It doesn't seem like a year -- mainly because of the time it took to cap the gusher. But it seems that there's something worse happening to our oceans, of which the spill is but one contributor:
That tragedy is the ill and declining health of the Gulf of Mexico, including the enormous dead zone off the mouth of the Mississippi and the alarmingly rapid disappearance of Louisiana’s coastal wetlands, roughly 2,000 square miles smaller than they were 80 years ago. Few here would take issue with the commission’s question, but the answer to it is far from resolved.
Eclipsed by the spill’s uncertain environmental impact is the other fallout: the vast sums in penalties and fines BP will have to pay to the federal government. In addition to criminal fines and restitution, BP is facing civil liabilities that fall roughly into two categories: Clean Water Act penalties and claims from the Natural Resource Damage Assessment process, whereby state and federal agencies tally the damage caused by the spill and put a price tag on it. This could add up to billions, perhaps tens of billions, of dollars.
Why does it feel that Cormac McCarthy was all too prescient?
That CO2, of course, leads to global warming and climate change, as well as what’s called ocean acidification, which might be thought of as oceanic global warming and is a greater catastrophe than any spill to date. The oceans absorb about 30 percent of the carbon dioxide in the atmosphere, creating carbonic acid. Since the start of the industrial revolution we’ve added about 500 billion metric tons of carbon dioxide to the oceans, which are 30 percent more acidic than they were a couple of hundred years ago.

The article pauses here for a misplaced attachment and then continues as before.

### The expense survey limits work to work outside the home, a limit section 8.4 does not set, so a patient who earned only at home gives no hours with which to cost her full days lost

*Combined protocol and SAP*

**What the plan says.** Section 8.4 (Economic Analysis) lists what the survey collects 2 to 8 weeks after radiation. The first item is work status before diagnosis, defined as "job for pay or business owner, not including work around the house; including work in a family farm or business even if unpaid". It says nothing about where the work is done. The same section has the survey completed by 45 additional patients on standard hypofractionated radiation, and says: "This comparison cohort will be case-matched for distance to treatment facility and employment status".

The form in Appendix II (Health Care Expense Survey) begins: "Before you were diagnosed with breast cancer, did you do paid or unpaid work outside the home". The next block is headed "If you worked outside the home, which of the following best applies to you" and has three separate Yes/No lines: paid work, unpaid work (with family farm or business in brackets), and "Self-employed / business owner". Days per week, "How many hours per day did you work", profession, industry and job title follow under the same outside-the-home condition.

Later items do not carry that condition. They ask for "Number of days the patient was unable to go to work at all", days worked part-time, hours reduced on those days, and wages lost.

This acidification makes it difficult for calcifying organisms — coral, snails and oysters and other mollusks, and more — to build shells and skeletons sturdy enough for them to survive. Many of these are on the bottom of the food chain and, as they begin to die off (we’ve already seen massive oyster declines on the Pacific coast), the effects trickle up. Acidification has already wreaked havoc on coral reefs, on which about 25 percent of all marine life depends. By the end of this century, Safina says, the ocean will begin dissolving coral reefs — unless we make a big change in our fossil-fuel use.
If acidification endangers marine life leisurely, fishing does it quickly. Around 70 percent of global fish stocks are fully or overfished, and 30 percent have collapsed, which means they produce less than 10 percent of their original capacity. Commercial fish catch has declined by 500,000 tons per year since 1988, not for lack of effort, money or technology — in fact because of those factors — but for lack of fish. The danger becomes dual, says Danson: “If you’re overfishing at the top of the food chain, and acidifying the ocean at the bottom, you’re creating a squeeze that could conceivably collapse the whole system.”